I started going to the gym for the first time in years. I go in the morning before work. Some adjustments needed to be made. I gave up on recording the late night talk shows and watching them the next morning. And there are the public showers, something I haven’t used since high school. I’m still not fully comfortable walking around naked with other adult men, but the sight no longer jars me. (Being nearsighted helps.)
One thing I’ve had to struggle with is the negative self-talk that fills my head. I know others struggle with this too. Here are some of the ways I’m working through my negative self-talk.
“I’m too good for this.”
Let’s start with negative self-talk that doesn’t sound negative. But arrogance is the worst self-talk of all.
My first mental pushback when entering the gym is “I don’t want to be that guy.” You know, the guy who flexes in the mirror and admires his pumped up biceps. The one who wears tank tops saying “Sun’s out. Guns out.” The one who constantly talks about supplements and what weight equipment he “shredded on” today.
When you go to the gym, you rub shoulders with all sorts of people. Executives, construction workers, teachers, waitresses, and physical therapists. People who work out for hours and those who use the Exercycle while catching up with the newspaper. Those who use the treadmills on the left because the TV shows CNN, and those who use the ones on the right because that TV shows Fox News.
They belong there. And you realize that you belong there too.
We all have our reasons for working out, and theirs is just as valid as yours and vice versa. We’re all pursuing the same goal and facing the same challenges. This can bring us together. And when you let down your guard or step down from your pedestal, you can make new friends and find people who can motivate and support you.
You don’t have to be that guy, but you can enjoy exercise for how it benefits you. You might wind up admiring your abs and boasting how you beat your best on the bench press. But you come to appreciate this about yourself because you earned it.
“What if I can’t do it?”
As a 56-year-old man, I worry if I could handle exercise like I did when I was younger. I still have memories of my parents’ health, and I also let a lot of things slip over the years. Lifts, bends, and pushes I could do when I was younger are harder now. And I questioned whether I can push myself to be as fit as I want to be.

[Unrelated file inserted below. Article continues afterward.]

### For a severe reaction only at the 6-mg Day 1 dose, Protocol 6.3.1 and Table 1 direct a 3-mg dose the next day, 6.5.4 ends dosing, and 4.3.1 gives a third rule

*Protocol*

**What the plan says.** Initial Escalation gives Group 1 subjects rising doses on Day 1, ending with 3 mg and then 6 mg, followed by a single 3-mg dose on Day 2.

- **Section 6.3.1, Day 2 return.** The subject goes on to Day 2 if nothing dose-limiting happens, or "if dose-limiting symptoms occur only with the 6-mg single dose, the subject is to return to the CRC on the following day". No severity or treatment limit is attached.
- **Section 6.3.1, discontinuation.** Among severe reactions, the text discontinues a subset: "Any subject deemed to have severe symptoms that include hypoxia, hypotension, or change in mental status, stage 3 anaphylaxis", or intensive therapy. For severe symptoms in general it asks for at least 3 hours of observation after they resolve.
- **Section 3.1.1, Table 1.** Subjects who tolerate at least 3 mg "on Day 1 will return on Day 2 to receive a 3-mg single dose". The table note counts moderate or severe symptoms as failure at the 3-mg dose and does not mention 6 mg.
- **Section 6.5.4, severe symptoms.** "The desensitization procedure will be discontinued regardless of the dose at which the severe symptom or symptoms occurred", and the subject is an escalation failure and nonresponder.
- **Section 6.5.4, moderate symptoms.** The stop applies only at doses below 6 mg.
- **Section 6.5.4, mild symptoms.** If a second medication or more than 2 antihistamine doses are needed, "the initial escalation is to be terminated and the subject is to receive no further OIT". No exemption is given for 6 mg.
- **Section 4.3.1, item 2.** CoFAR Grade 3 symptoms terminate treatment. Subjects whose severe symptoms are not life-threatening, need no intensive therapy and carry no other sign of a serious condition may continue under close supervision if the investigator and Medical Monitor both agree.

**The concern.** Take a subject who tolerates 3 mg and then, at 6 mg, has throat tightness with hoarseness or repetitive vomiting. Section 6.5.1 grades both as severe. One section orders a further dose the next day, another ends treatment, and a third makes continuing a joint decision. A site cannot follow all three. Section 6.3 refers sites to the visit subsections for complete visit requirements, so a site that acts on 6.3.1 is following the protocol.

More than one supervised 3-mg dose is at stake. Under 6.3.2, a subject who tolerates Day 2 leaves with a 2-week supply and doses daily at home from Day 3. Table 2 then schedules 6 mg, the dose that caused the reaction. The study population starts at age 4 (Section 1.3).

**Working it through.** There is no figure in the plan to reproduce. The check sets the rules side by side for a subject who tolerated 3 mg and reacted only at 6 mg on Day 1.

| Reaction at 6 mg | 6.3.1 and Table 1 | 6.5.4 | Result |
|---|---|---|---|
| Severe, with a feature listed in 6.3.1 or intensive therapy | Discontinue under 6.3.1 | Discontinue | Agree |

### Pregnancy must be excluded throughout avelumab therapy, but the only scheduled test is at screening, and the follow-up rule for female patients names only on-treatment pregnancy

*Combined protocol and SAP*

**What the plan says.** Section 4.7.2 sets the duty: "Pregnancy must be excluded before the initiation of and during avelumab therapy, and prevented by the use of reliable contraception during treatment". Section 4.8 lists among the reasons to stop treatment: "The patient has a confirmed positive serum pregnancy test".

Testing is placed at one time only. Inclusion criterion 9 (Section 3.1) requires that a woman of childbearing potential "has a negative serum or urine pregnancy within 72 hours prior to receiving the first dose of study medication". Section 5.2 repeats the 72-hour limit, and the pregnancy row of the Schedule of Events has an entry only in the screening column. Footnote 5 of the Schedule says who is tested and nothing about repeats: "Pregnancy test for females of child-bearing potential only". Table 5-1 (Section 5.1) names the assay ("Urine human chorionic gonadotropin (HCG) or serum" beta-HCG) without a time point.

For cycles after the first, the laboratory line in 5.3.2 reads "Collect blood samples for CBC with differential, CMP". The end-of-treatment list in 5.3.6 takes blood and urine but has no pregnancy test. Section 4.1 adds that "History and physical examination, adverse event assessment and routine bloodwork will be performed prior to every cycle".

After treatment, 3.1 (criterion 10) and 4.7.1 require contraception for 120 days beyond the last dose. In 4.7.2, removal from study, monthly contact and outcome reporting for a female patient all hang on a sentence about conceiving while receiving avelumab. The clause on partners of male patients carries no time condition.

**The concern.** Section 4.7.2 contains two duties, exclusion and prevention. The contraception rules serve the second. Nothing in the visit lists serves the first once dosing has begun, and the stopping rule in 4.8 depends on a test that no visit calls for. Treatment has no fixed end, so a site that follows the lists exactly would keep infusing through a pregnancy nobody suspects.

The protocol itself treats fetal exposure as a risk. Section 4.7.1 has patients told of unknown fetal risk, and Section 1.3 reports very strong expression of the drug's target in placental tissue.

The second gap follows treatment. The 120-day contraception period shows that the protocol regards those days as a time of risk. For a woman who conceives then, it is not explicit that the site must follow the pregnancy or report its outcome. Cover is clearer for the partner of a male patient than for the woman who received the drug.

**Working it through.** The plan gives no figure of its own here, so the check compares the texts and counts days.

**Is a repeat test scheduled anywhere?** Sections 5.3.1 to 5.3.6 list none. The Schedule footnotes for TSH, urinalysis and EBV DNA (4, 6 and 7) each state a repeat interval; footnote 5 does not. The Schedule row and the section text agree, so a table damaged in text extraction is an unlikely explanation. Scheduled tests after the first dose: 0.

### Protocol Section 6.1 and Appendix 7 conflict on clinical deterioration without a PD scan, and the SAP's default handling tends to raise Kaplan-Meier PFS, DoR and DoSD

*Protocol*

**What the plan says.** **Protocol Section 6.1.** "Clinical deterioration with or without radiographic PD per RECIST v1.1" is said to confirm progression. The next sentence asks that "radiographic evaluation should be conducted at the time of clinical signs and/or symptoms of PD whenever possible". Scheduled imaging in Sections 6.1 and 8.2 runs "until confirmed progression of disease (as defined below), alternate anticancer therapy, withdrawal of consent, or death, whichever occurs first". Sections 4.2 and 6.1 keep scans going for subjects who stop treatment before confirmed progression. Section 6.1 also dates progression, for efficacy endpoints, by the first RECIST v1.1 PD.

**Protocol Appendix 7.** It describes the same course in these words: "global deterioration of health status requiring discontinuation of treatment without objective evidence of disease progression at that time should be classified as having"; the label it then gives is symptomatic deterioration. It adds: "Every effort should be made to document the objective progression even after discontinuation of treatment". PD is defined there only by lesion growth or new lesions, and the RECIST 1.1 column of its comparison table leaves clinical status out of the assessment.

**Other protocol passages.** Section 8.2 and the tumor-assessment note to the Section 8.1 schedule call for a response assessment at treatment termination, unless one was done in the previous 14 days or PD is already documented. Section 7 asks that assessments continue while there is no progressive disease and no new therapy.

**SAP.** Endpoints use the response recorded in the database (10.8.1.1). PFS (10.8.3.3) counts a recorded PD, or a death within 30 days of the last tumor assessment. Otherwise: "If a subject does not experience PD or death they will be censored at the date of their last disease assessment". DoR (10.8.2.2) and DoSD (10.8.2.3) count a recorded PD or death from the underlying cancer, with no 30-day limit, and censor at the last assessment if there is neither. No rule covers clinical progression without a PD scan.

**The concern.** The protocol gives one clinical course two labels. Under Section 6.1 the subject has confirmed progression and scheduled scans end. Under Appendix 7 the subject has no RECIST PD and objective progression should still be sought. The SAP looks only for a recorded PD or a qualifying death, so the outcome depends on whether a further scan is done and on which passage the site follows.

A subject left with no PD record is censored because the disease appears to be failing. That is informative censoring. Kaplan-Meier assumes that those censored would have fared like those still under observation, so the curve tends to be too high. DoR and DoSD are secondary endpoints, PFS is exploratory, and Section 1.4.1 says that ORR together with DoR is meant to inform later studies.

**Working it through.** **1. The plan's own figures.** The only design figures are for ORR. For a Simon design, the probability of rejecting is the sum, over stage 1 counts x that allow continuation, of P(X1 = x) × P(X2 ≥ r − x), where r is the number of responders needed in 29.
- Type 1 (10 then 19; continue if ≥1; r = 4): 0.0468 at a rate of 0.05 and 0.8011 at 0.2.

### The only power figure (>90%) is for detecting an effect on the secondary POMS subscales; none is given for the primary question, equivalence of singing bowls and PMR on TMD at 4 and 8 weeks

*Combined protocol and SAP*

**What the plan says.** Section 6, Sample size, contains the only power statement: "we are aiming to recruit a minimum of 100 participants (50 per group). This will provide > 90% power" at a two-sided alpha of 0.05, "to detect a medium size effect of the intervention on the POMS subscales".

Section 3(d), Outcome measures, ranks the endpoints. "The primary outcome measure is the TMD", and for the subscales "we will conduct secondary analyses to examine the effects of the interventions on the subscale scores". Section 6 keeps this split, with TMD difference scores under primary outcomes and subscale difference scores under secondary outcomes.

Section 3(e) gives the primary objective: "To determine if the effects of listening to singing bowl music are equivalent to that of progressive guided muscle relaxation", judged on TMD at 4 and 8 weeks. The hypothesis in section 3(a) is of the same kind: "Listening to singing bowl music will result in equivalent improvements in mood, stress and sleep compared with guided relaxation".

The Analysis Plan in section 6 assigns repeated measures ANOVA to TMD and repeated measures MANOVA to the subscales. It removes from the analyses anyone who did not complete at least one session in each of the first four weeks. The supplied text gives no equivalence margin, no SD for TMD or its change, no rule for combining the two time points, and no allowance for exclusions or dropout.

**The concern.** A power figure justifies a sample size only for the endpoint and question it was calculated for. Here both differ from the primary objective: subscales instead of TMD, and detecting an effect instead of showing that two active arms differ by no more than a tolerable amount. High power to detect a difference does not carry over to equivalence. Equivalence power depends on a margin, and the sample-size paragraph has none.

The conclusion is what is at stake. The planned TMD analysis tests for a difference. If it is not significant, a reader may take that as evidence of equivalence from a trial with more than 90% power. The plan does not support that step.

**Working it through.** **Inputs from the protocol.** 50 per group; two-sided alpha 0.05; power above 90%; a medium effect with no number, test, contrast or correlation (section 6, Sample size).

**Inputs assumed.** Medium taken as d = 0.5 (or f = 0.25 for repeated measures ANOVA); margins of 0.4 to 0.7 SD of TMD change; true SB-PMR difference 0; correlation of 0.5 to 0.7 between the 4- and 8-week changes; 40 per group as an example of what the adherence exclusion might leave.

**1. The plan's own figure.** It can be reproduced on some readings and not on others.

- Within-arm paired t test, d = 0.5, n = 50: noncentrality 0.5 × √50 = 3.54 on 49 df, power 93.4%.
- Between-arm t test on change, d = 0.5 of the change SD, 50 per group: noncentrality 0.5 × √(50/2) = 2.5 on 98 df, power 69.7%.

If you have concerns about starting an exercise program, get a checkup from your doctor. And if you’re healthy enough for exercise, do what you can and do a little more each workout.
We don’t know what we’re capable of until we push ourselves. I see people 30 years older than me or weigh 40 pounds more, but they go hard. When I see them refusing to give up, it drives me to finish that set or go another 20 minutes. You soon discover that you can do more than you thought possible.
“What if people don’t like me when I reach my goal?”
Striving for one thing means giving up others. In addition to the adjustments I’ve already made, I know I have to make changes to my diet. Instead of looking for comfort and control from food, I have to find those through fitness.
When we change how we see ourselves, it affects how others feel towards us. Many will be happy with the changes we’ve made. Others won’t. They may prefer our old fat self. The one who always joined them for ice cream. The one who can find the desk with the treats. They may feel uncomfortable that we ordered the roasted asparagus while they got nachos. Or they don’t understand why we don’t want to stay later at the bar because we have gym in the morning.
I know those who love me support my health and fitness. I don’t need to please anyone else. I have to live with this body for the rest of my life. I can’t sacrifice myself to make others feel comfortable. Whether they accept me or not is their choice. I need to do what’s right for me.
Get out of our own way
We often deny ourselves the things we want or need out of our own negative self-talk. It can come from fear, unworthiness, arrogance, and whatever other feelings we use to avoid the discomfort and risk of change. It takes work, sacrifice, and pain to get yourself in shape — or achieve any other goal you find worthwhile.
The first step is to get out of our own way and confront the self-talk that holds us back. With a clear mind, we can focus on our goals and see how far our efforts can take us.